Social Phobia

Also called social anxiety disorder, social phobia is diagnosed when individuals become overwhelmingly anxious and excessively self-conscious in everyday social situations. People with this phobia have an intense, persistent and chronic fear of being watched and judged by others and of doing things that will embarrass them. They may worry for days or even weeks before a dreaded situation. Many with social phobia realize that their fear is unwarranted, but are still unable to overcome it. This phobia affects about 15 million American adults.

Specific Phobias

A specific phobia is an intense, irrational fear of something that actually poses little or no threat—such as heights, escalators, dogs, spiders, closed-in places or water. These types of phobias affect over 19 million adults in the United States and affect women twice as often as men. Like social phobia, sufferers understand that these fears are irrational, but feel powerless to stop them. The causes of these phobias are not well understood, but symptoms usually appear in childhood or adolescence and continue into adulthood.

Generalized Anxiety Disorder (GAD)

People with GAD go through the day filled with exaggerated worry and tension, even when there is little or nothing to worry about. An estimated 6.8 million American adults have GAD, and it also affects women twice as often as men. GAD is diagnosed when a person worries excessively about a variety of everyday problems for at least 6 months. Physical symptoms accompanying this condition include fatigue, headaches, irritability, nausea, frequent urination and hot flashes.

Diagnosis and Treatment

In general, anxiety disorders are treated with medication, specific types of psychotherapy or both. Before treatment begins, a doctor must conduct a careful diagnostic evaluation to determine whether a person’s symptoms are caused by an anxiety disorder or a physical problem. Sometimes alcoholism, depression or other coexisting conditions have such a strong effect on the individual that treating the anxiety disorder must wait until those conditions are brought under control.

Those with anxiety disorders usually try several different treatments or combinations of treatment before finding the one that works for them.

How to Get Help

If you think you have an anxiety disorder, the first step to take is to visit your physician. He or she can determine if your symptoms are caused by an anxiety disorder, another medical condition or both. If an anxiety disorder is diagnosed, you will be referred to a mental health professional.

For more information, contact the National Institute of Mental Health (NIMH) at or

866-615-NIMH (6464).

Source: NIMH

New Rules for Disability Claims

On Jan. 5, 2018, the Department of Labor (DOL) announced that effective April 1, 2018, employee benefit plans must comply with new requirements for disability benefit claims.

In 2016, the DOL released a final rule to strengthen the claims and appeals requirements for plans that provide disability benefits and are subject to the Employee Retirement Income Security Act (ERISA). The final rule was scheduled to apply to claims that are filed on or after Jan. 1, 2018. However, on Nov. 24, 2017, the DOL delayed the final rule for 90 days—until April 1, 2018—to give stakeholders the opportunity to submit comments on the final rule’s benefits and costs.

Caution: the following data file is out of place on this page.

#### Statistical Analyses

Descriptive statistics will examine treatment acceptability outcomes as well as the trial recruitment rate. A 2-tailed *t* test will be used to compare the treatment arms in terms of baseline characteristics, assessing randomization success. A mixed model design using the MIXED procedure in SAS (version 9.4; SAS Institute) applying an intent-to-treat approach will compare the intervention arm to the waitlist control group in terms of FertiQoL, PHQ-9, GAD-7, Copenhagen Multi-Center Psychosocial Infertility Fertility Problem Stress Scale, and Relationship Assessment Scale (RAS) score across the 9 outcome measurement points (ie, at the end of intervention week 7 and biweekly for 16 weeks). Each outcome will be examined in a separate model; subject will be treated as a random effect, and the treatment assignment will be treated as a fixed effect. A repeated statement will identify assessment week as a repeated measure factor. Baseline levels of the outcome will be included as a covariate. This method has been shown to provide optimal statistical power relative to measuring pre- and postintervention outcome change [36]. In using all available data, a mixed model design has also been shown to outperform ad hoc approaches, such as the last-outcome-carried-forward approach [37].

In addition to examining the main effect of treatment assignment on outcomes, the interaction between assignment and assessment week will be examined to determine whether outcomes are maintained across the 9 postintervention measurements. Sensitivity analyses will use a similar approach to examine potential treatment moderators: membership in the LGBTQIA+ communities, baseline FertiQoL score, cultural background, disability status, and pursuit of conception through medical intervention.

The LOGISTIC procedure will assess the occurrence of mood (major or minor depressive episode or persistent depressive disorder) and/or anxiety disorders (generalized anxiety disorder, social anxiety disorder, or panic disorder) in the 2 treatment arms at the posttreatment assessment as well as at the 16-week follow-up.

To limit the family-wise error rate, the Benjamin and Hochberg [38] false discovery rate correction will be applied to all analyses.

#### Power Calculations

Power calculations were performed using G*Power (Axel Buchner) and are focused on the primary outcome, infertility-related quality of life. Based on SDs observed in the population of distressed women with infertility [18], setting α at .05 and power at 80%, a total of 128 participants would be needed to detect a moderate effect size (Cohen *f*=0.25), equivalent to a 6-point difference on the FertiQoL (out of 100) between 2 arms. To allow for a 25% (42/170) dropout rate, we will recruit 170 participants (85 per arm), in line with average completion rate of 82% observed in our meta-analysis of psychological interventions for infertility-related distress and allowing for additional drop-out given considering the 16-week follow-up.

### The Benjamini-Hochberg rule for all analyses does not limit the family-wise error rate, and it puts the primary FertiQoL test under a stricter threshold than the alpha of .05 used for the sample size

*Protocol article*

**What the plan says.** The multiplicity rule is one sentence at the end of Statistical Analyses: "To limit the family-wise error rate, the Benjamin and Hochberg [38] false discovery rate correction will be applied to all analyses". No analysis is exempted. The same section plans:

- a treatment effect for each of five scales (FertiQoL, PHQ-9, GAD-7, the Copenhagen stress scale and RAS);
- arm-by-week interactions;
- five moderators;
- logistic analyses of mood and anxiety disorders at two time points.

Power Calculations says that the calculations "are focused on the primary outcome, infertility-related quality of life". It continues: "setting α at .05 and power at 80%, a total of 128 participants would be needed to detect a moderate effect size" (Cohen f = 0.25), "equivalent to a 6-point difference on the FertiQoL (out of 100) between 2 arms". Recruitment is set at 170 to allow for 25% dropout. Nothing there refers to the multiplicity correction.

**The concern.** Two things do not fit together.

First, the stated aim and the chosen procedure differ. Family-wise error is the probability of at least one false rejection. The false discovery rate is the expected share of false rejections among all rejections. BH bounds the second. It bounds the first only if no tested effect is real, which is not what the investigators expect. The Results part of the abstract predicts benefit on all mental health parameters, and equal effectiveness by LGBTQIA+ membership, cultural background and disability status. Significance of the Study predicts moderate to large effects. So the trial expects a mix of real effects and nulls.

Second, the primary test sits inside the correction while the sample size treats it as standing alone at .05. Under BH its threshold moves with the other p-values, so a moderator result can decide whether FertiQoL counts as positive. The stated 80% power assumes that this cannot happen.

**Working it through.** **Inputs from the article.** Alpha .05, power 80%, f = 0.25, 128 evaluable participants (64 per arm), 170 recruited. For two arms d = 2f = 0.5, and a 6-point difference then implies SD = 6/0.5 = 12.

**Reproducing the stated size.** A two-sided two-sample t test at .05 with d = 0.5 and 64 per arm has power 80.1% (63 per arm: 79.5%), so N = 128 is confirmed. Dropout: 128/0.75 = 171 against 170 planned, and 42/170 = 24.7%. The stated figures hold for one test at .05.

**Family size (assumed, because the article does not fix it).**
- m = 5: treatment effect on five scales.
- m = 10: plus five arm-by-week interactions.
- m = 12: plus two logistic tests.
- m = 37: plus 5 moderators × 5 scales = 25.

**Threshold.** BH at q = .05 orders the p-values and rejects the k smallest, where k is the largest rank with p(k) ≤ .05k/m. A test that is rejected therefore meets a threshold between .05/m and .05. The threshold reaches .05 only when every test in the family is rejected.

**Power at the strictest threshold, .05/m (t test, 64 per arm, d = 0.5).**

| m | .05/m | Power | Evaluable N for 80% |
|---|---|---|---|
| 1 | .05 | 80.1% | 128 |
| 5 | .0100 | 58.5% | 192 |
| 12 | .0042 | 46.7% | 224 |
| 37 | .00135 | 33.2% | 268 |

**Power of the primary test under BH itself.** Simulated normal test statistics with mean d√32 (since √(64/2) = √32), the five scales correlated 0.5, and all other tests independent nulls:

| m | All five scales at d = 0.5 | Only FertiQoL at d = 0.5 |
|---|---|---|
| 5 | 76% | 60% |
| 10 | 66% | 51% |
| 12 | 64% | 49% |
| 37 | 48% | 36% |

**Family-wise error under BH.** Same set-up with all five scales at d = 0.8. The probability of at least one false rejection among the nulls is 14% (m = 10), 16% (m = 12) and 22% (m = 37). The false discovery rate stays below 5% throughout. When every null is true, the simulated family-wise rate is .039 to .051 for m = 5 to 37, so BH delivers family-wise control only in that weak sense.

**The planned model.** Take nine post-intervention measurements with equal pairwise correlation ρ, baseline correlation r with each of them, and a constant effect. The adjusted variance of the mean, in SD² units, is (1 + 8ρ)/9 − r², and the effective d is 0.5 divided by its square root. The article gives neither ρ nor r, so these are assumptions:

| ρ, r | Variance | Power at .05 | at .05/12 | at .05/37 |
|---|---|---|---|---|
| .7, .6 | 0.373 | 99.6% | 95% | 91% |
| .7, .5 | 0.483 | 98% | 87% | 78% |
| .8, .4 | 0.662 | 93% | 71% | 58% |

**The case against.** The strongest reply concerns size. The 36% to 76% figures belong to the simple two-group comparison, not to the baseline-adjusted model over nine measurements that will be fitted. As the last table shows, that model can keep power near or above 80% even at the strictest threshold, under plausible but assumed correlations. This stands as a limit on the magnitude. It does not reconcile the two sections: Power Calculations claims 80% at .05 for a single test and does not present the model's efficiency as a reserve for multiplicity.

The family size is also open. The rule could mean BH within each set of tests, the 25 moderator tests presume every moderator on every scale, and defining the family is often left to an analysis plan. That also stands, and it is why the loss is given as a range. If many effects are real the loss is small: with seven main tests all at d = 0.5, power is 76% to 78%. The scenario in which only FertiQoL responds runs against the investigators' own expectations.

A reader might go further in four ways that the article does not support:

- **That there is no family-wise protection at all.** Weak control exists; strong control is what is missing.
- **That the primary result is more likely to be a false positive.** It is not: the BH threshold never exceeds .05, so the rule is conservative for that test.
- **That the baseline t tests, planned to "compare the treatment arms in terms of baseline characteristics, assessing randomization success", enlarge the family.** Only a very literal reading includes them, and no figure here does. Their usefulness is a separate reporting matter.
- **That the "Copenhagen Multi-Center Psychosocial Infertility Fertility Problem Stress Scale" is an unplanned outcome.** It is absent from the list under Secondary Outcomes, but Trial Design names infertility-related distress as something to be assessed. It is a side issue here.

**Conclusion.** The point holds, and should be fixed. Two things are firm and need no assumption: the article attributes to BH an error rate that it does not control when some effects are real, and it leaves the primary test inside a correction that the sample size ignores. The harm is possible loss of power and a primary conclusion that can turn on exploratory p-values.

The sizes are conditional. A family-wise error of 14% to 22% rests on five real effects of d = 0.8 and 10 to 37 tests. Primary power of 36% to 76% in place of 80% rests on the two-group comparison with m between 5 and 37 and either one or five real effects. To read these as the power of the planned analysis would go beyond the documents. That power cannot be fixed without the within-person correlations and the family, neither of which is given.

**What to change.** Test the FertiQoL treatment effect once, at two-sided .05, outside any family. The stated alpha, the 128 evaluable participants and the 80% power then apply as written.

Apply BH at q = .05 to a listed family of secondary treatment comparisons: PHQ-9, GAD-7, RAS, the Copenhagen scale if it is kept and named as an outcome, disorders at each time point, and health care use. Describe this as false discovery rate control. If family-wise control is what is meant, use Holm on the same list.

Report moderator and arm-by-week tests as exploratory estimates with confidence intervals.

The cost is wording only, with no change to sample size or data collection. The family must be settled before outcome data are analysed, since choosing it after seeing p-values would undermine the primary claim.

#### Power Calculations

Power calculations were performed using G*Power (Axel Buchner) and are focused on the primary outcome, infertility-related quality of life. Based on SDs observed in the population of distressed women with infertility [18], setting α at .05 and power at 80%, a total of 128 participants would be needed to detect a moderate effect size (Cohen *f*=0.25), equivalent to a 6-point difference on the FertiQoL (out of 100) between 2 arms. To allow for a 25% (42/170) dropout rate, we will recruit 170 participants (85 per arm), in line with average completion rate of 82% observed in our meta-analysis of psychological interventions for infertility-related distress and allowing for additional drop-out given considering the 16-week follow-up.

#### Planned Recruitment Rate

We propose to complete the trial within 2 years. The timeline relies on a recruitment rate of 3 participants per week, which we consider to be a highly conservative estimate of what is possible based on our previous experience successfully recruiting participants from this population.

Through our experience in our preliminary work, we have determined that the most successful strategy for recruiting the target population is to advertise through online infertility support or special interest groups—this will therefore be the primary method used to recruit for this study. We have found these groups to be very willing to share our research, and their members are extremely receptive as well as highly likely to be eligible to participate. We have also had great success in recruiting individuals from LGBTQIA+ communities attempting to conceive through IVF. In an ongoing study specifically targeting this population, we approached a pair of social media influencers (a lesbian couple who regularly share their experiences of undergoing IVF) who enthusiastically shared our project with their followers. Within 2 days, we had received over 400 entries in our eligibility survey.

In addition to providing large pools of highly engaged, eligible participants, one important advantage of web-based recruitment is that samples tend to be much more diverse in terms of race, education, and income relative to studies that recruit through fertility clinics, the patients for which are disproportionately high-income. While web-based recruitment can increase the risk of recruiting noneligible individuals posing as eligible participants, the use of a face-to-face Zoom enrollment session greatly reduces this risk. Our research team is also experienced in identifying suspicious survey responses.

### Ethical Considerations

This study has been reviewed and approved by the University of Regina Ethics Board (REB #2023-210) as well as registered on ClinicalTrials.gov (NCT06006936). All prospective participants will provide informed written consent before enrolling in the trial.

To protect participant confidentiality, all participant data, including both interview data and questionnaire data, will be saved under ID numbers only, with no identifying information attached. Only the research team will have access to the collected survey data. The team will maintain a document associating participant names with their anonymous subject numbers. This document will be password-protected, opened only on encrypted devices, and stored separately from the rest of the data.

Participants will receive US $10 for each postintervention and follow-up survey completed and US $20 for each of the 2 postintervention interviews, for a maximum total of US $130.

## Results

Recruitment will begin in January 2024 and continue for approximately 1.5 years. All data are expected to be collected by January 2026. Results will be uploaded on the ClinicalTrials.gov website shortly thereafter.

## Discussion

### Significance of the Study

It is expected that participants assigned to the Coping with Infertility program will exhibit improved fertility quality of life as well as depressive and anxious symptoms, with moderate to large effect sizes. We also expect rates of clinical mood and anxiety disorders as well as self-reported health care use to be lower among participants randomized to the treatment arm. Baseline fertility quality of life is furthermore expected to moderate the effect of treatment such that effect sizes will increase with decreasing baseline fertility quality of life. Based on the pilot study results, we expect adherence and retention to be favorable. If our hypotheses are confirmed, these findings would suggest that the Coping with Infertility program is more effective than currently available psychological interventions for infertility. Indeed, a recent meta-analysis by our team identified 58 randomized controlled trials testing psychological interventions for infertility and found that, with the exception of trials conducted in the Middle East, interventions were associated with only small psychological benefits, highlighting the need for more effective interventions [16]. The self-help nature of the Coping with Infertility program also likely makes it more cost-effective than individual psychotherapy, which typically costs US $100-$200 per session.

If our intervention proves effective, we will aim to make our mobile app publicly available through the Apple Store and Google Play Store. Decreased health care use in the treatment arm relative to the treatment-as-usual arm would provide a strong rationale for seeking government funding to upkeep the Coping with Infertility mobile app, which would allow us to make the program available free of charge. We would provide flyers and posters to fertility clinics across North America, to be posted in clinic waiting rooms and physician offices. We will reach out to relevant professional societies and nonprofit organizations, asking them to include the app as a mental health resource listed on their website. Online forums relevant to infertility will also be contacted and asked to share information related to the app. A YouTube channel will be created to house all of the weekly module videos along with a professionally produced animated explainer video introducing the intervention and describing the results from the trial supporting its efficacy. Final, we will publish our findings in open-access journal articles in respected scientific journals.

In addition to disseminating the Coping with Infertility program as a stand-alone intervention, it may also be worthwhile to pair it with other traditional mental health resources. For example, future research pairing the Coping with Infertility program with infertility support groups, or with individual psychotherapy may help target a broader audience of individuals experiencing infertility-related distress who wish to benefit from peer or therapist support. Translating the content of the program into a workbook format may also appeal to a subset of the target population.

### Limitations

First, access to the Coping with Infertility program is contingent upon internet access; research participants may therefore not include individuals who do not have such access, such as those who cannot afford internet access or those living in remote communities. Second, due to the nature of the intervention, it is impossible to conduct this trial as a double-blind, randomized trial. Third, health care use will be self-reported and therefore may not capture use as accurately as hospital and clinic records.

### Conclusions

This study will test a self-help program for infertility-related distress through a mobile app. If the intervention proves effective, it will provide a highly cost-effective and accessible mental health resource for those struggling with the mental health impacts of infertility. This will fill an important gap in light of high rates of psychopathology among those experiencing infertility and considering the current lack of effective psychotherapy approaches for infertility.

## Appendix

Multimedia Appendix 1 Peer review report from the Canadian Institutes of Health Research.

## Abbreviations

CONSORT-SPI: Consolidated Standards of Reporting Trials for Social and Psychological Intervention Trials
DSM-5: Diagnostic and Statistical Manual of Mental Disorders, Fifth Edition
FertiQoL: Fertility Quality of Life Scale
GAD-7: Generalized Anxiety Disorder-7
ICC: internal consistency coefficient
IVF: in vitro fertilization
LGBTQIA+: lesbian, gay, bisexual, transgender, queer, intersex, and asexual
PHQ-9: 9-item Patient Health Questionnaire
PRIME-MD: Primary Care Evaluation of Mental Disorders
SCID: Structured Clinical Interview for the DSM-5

According to the DOL, the information it received during the delay period did not justify modifying or rescinding the final rule. Thus, the final rule will take effect without change.


ERISA plans that include disability benefits must comply with the new procedural protections, effective for claims that are submitted after April 1, 2018. Entities that administer disability benefits claims, including issuers and third-party administrators, will need to revise their claims procedures to comply with the final rule.

ERISA Requirements

Section 503 of ERISA requires every employee benefit plan to:

  • Provide adequate notice in writing to any participant or beneficiary whose claim for benefits under the plan has been denied, setting forth the specific reasons for the denial, written in a manner calculated to be understood by the participant; and
  • Afford a reasonable opportunity to any participant whose claim for benefits has been denied for a full and fair review by the appropriate named fiduciary of the decision denying the claim.

The DOL first adopted claims procedure regulations for employee benefit plans in 1977. In 2000, the DOL updated its claims procedure regulations by improving and strengthening the minimum requirements for employee benefit plans, including plans that provide disability benefits. Effective for plan years beginning on or after Sept. 23, 2010, the Affordable Care Act (ACA) amended ERISA to include enhanced internal claims and appeals requirements for group health plans.

Additional Protections for Disability Claimants

The final rule requires that plans, plan fiduciaries, and insurance providers comply with additional protections when dealing with disability benefit claimants. The final rule includes the following requirements for the processing of claims and appeals for disability benefits:

  • Improvement to Basic Disclosure Requirements: Benefit denial notices must contain a complete discussion of why the plan denied a claim and the standards used in making the decision.